I read Good Grief by Lolly Winston for the "Something About Me" Reading Challenge. Before I start this review, I have to take a little break to sing
Lolly Lolly Lolly, get your adverbs here!Okay, that's enough. She probably never got THAT growing up.
Lolly Lolly Lolly, got some adverbs here!
Come on down to Lolly's, get the adverbs here!**
As I was saying, I read Good Grief by Lolly Winston, which is about a 36 year old woman, Sophie Stanton, who loses her husband to cancer, and her grieving process over the following year or so. It covers her relationship with her mother-in-law, her relationship with her best friend, depression, grief groups, jobs, dating again, psychiatrists and the wonderful medications they prescribe. Written from Sophie's point of view, the novel seems to me to be a realistic portrayal of the feelings someone in Sophie's situation would have and the actions one would take.
What I liked:
I liked Sophie's sense of humor. She couldn't help the things she was doing, but at the same time could see how her behavior might appear to someone else as the behavior of someone at the very least mentally unstable. That was just funny. And I found it SO easy to relate to being able to see a situation from an objective point of view, but still behaving in the situation as someone with a very subjective viewpoint.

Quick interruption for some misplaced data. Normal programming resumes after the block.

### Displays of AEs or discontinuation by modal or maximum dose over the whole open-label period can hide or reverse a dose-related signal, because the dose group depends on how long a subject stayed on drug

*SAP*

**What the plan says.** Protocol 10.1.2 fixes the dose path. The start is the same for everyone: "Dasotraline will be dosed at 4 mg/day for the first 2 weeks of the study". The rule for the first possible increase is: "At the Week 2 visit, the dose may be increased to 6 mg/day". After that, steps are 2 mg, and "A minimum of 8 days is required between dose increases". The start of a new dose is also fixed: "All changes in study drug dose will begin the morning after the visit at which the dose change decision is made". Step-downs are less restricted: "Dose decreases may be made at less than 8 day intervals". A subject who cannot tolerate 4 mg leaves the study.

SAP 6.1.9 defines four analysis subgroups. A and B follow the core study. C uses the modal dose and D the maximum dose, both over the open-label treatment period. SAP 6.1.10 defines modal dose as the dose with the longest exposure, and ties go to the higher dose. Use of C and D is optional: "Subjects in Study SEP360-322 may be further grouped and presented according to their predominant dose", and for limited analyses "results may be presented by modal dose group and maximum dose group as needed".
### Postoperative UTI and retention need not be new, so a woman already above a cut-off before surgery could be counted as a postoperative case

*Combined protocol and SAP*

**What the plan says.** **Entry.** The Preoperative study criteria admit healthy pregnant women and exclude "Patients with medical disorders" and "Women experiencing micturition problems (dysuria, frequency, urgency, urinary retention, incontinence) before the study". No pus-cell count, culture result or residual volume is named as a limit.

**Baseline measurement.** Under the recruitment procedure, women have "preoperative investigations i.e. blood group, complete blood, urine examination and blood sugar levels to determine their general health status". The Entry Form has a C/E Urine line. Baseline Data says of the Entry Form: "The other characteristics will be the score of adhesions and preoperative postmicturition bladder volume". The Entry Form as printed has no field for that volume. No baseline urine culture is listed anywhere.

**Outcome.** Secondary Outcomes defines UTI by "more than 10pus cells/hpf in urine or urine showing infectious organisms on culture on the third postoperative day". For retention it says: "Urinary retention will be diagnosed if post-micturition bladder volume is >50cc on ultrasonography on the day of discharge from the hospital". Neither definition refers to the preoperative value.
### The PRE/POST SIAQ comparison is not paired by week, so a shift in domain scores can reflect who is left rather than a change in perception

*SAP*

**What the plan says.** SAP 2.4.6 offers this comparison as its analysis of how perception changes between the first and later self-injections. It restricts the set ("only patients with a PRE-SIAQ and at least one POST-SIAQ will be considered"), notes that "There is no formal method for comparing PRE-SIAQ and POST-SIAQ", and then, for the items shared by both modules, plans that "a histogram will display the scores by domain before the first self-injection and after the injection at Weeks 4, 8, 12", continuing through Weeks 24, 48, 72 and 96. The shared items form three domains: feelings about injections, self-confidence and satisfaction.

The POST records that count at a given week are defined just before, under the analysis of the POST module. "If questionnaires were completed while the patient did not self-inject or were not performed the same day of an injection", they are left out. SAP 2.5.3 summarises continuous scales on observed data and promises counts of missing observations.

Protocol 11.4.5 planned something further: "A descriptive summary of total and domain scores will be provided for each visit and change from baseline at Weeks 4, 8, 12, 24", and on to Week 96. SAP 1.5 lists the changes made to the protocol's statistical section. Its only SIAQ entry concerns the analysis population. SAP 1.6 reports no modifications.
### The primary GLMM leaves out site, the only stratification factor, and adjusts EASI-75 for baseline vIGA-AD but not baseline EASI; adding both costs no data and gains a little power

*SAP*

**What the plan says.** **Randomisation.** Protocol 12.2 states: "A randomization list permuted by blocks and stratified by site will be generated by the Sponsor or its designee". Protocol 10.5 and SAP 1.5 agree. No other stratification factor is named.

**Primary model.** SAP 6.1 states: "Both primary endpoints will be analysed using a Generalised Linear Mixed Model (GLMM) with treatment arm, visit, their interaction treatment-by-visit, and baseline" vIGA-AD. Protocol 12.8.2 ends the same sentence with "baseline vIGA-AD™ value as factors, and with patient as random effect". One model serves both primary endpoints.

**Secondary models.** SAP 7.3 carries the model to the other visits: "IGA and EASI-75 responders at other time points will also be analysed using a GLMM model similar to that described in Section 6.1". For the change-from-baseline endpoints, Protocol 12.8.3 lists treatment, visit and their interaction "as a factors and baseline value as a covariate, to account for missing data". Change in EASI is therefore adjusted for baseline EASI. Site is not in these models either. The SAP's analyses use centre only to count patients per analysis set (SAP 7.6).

My favorite realization Sophie comes to:Maybe she [Marion, Sophie's mother-in-law] needs me to be her basket case. Just as sometimes you need a person to be strong for you, maybe sometimes you need a person to be weak for you. Maybe I am to Marion what Cops is to me. Kooky screwups who help you tell yourself: Hell, I could be worse.
I liked the relationship between Sophie and her 'Little Sister,' Crystal. Actually, now that I think about it, it was a lot like what Sophie says in the above quote about needing someone to be weak for you. It was when Sophie had to be strong for others, Crystal, her best friend and later her mother-in-law, that she really began to heal.
I'm not going to do a 'what I didn't like' section, because there's nothing that I remember that struck me in an overly negative manner. Overall, it was a fairly quick and enjoyable read with realistic characters.
This novel was from Chasida's list, where she said she chose it because she lives in Silicon Valley and because of her husband's job. So my guess is that her husband has a high-tech job that keeps him busier than they would like. I can relate. I don't live in Silicon Valley, but my husband is Chief Technology Officer for a local bank, which requires long and sometimes lousy hours.
** As a footnote, I miss "Schoolhouse Rock," and really think it should be brought back to Saturday mornings. Along with Mr. Yuckmouth and the little western dude that made the healthy snacks, the wagonwheels and the pineapple and cottage cheese "sundaes" that I think he called "saturdaes."